- There’s no shortage of career paths to take to find work in the power corridors of Washington, DC.
- Jobs can be found working for lawmakers in Congress, as a lobbyist in the sprawling influence industry, or for the new Biden administration.
- Landing a job in DC is not always easy, but Insider has compiled tips to help you on your resume, with networking and for interviews.
- Visit Business Insider’s homepage for more stories.
So, you want to work in Washington, DC?
The nation’s capital offers lots of career paths including in politics and policy, working as a lobbyist in the sprawling influence industry or landing a job with the latest administration.
Good old-fashioned job applications work, but there are things you can do to give yourself an edge and get your resume to the top of the pile.
You’re in luck if you want to work for the Joe Biden administration. The new Democratic president is filling up roughly 4,000 political jobs that change hands when a new president arrives.
But you’ll have to move quickly as Biden is anxious to get up to full strength as he races to replace former Trump administration staffers with his own people. And there might be some stiff competition.
Of course, it helps if you have powerful connections who can vouch for you before the right people. But don’t despair if you don’t count political insiders among your family and friends. You might still land your dream job at the State Department, the National Park Service or the White House Office of Science and Technology Policy.
Biden’s team has even put together a job portal where you can apply directly for everything from White House jobs to obscure posts like a seat on the North Pacific Anadromous Fish Commission or the US-Russia Polar Bear Commission. The Biden administration is also promising to build its team from a big talent pool that “looks like America and works for all Americans.”
Before you fire off your résumé, here are some tips from three federal employment experts.
The odds of landing a job on Capitol Hill are in your favor. You just need to know how to look — because chances are, the best gigs aren’t going to get posted publicly.
First, let’s explain the universe of possibilities: 435 members’ offices in the House, 100 in the Senate, and dozens of committees.
Lawmakers need a cadre of staff to help them with a series of tasks, including researching and tracking legislation, communicating with the media and the outside world, writing their speeches, responding to calls and letters from their constituents, or coordinating with the White House and federal agencies. The committees are where the grunt work happens for turning bills into law and conducting oversight on the rest of the US government.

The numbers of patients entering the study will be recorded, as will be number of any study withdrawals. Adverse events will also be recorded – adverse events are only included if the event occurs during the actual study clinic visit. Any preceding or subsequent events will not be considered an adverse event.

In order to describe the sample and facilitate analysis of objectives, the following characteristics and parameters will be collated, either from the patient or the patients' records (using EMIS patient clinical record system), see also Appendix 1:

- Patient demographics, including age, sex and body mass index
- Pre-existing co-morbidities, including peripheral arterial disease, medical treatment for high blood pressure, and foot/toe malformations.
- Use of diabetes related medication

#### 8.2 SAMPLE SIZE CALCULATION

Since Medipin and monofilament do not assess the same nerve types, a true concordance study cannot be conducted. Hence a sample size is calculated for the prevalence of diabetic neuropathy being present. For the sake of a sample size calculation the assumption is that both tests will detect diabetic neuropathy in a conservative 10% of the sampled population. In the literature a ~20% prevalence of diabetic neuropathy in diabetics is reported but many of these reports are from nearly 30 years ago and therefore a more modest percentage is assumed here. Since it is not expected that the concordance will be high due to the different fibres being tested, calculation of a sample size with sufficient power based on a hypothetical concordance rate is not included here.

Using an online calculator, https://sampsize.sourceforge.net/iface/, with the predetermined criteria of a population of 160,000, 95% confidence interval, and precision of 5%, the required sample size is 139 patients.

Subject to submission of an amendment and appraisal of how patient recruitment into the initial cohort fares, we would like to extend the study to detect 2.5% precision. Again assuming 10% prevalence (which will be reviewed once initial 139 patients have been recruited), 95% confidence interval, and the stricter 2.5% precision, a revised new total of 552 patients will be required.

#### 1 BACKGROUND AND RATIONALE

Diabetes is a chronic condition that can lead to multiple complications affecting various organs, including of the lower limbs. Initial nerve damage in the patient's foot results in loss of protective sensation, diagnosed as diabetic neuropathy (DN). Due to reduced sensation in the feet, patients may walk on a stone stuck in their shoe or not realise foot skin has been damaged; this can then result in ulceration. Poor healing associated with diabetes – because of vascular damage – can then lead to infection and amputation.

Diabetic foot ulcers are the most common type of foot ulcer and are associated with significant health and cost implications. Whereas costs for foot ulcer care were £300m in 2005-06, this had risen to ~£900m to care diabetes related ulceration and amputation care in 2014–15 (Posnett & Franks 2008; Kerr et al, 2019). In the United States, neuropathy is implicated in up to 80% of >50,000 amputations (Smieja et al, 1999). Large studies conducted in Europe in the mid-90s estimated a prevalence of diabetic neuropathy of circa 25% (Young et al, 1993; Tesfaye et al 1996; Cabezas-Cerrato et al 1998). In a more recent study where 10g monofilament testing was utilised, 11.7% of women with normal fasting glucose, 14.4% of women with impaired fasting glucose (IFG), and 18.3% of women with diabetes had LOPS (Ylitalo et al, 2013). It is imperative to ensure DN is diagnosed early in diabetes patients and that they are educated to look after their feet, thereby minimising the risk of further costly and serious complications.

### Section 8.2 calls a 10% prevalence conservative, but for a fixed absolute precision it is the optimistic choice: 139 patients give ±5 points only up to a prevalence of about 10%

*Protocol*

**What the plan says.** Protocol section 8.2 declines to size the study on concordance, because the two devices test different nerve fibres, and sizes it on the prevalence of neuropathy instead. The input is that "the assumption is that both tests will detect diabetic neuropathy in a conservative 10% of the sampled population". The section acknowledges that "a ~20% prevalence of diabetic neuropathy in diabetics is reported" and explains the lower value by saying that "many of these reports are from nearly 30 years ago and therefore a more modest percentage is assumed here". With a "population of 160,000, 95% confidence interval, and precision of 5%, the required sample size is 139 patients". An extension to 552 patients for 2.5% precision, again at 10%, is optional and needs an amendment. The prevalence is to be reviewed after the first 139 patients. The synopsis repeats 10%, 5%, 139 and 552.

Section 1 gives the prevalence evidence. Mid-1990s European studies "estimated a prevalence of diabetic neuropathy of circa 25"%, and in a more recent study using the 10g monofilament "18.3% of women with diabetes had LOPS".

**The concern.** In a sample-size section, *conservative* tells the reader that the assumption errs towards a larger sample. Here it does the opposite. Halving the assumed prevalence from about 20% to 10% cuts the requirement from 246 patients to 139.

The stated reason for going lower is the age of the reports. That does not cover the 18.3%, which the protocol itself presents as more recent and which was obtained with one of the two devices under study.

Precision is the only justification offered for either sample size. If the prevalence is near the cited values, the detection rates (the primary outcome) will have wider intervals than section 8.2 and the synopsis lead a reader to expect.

While there are a few job boards you absolutely must know, nothing beats good old-fashioned networking — the art of getting to know people who know people who can hire you. As in any career, seeking out experts who have your dream job, arranging informal interviews, and leaning on your school’s alumni network will help you learn of job opportunities on the Hill.
“For people that want to work in the political, public affairs, or business world, they will not have an opportunity to work anywhere that has more impact,” said Margaret Gottlieb, the career director at the George Washington School of Political Management.
Now that Democrats have taken full control of Congress and Joe Biden is in the White House, lots of people, corporations, trade associations, and other groups will be clamoring for access to sway things their way.
The prospects are prime for pursuing a job as a professional lobbyist tasked with influencing politicians and policymakers in Washington. Lobbyists represent almost every conceivable special interest: big corporations and labor unions; conservative and liberal activist organizations; trade groups for marijuana, music, even packaged ice.
While lobbying scandals still haunt the industry, it has evolved in recent years and is a more appealing career path than ever, including for women and people of color, several veteran lobbyists tell Insider.
“It’s not sitting in smoky rooms sipping cognac in the dark,” said Courtney Snowden, who’s opening her own firm after spending the last decade as DC’s deputy mayor for economic opportunity. “You can deeply impact people’s lives.”
Even the most modest, entry-level lobbying jobs can score salaries in the high five-figures. The most experienced and well-connected lobbyists can earn well into the six-figures.
Before blindly diving into a lobbying job hunt, here are several tips from five professional lobbyists on how to become a paid political influencer.